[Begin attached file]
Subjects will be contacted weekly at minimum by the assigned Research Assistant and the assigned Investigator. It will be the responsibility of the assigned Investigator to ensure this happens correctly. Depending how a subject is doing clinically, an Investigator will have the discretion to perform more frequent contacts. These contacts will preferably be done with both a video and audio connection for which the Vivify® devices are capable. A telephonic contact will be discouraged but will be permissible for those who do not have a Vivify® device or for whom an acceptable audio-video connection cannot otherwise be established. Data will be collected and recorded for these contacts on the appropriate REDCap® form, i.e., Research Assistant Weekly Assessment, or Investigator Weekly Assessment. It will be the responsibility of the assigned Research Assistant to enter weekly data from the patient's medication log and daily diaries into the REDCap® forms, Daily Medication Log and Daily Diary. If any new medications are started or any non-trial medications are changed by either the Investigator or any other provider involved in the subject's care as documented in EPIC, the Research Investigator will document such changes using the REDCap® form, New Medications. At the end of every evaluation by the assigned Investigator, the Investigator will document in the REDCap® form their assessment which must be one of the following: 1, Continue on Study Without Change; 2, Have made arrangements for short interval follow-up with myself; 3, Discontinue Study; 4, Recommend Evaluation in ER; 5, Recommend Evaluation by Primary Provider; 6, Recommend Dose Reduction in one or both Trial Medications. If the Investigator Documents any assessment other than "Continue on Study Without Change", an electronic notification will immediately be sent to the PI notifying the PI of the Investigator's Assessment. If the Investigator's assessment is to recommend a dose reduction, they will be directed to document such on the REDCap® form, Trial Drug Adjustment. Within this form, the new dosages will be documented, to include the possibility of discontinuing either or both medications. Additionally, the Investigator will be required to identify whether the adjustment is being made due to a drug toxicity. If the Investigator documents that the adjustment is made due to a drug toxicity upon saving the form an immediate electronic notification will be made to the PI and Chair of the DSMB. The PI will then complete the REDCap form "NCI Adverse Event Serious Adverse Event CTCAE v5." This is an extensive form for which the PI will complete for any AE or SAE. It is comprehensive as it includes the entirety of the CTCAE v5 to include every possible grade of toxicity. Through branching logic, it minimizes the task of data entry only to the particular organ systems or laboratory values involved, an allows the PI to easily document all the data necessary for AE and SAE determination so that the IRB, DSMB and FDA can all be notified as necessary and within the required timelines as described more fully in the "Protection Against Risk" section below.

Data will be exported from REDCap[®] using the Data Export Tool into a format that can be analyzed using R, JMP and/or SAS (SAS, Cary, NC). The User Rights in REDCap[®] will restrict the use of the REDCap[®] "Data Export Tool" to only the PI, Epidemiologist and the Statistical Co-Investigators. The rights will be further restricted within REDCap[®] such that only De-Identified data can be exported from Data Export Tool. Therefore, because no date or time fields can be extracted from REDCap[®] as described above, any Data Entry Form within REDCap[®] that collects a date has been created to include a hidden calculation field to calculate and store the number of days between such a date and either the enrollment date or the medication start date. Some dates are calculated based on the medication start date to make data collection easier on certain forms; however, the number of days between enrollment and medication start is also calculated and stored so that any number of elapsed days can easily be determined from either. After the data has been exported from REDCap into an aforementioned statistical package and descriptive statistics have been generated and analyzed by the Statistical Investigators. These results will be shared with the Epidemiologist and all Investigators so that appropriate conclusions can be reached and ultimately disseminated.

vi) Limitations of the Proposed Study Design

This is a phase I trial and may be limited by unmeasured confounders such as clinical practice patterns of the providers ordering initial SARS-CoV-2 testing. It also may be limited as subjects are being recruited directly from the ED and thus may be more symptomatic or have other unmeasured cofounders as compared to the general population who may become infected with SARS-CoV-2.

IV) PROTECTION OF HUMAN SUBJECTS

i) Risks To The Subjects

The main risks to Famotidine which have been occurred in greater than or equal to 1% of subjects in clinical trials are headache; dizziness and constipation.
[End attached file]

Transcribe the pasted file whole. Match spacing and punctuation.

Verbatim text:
Subjects will be contacted weekly at minimum by the assigned Research Assistant and the assigned Investigator. It will be the responsibility of the assigned Investigator to ensure this happens correctly. Depending how a subject is doing clinically, an Investigator will have the discretion to perform more frequent contacts. These contacts will preferably be done with both a video and audio connection for which the Vivify® devices are capable. A telephonic contact will be discouraged but will be permissible for those who do not have a Vivify® device or for whom an acceptable audio-video connection cannot otherwise be established. Data will be collected and recorded for these contacts on the appropriate REDCap® form, i.e., Research Assistant Weekly Assessment, or Investigator Weekly Assessment. It will be the responsibility of the assigned Research Assistant to enter weekly data from the patient's medication log and daily diaries into the REDCap® forms, Daily Medication Log and Daily Diary. If any new medications are started or any non-trial medications are changed by either the Investigator or any other provider involved in the subject's care as documented in EPIC, the Research Investigator will document such changes using the REDCap® form, New Medications. At the end of every evaluation by the assigned Investigator, the Investigator will document in the REDCap® form their assessment which must be one of the following: 1, Continue on Study Without Change; 2, Have made arrangements for short interval follow-up with myself; 3, Discontinue Study; 4, Recommend Evaluation in ER; 5, Recommend Evaluation by Primary Provider; 6, Recommend Dose Reduction in one or both Trial Medications. If the Investigator Documents any assessment other than "Continue on Study Without Change", an electronic notification will immediately be sent to the PI notifying the PI of the Investigator's Assessment. If the Investigator's assessment is to recommend a dose reduction, they will be directed to document such on the REDCap® form, Trial Drug Adjustment. Within this form, the new dosages will be documented, to include the possibility of discontinuing either or both medications. Additionally, the Investigator will be required to identify whether the adjustment is being made due to a drug toxicity. If the Investigator documents that the adjustment is made due to a drug toxicity upon saving the form an immediate electronic notification will be made to the PI and Chair of the DSMB. The PI will then complete the REDCap form "NCI Adverse Event Serious Adverse Event CTCAE v5." This is an extensive form for which the PI will complete for any AE or SAE. It is comprehensive as it includes the entirety of the CTCAE v5 to include every possible grade of toxicity. Through branching logic, it minimizes the task of data entry only to the particular organ systems or laboratory values involved, an allows the PI to easily document all the data necessary for AE and SAE determination so that the IRB, DSMB and FDA can all be notified as necessary and within the required timelines as described more fully in the "Protection Against Risk" section below.

Data will be exported from REDCap[®] using the Data Export Tool into a format that can be analyzed using R, JMP and/or SAS (SAS, Cary, NC). The User Rights in REDCap[®] will restrict the use of the REDCap[®] "Data Export Tool" to only the PI, Epidemiologist and the Statistical Co-Investigators. The rights will be further restricted within REDCap[®] such that only De-Identified data can be exported from Data Export Tool. Therefore, because no date or time fields can be extracted from REDCap[®] as described above, any Data Entry Form within REDCap[®] that collects a date has been created to include a hidden calculation field to calculate and store the number of days between such a date and either the enrollment date or the medication start date. Some dates are calculated based on the medication start date to make data collection easier on certain forms; however, the number of days between enrollment and medication start is also calculated and stored so that any number of elapsed days can easily be determined from either. After the data has been exported from REDCap into an aforementioned statistical package and descriptive statistics have been generated and analyzed by the Statistical Investigators. These results will be shared with the Epidemiologist and all Investigators so that appropriate conclusions can be reached and ultimately disseminated.

vi) Limitations of the Proposed Study Design

This is a phase I trial and may be limited by unmeasured confounders such as clinical practice patterns of the providers ordering initial SARS-CoV-2 testing. It also may be limited as subjects are being recruited directly from the ED and thus may be more symptomatic or have other unmeasured cofounders as compared to the general population who may become infected with SARS-CoV-2.

IV) PROTECTION OF HUMAN SUBJECTS

i) Risks To The Subjects

The main risks to Famotidine which have been occurred in greater than or equal to 1% of subjects in clinical trials are headache; dizziness and constipation.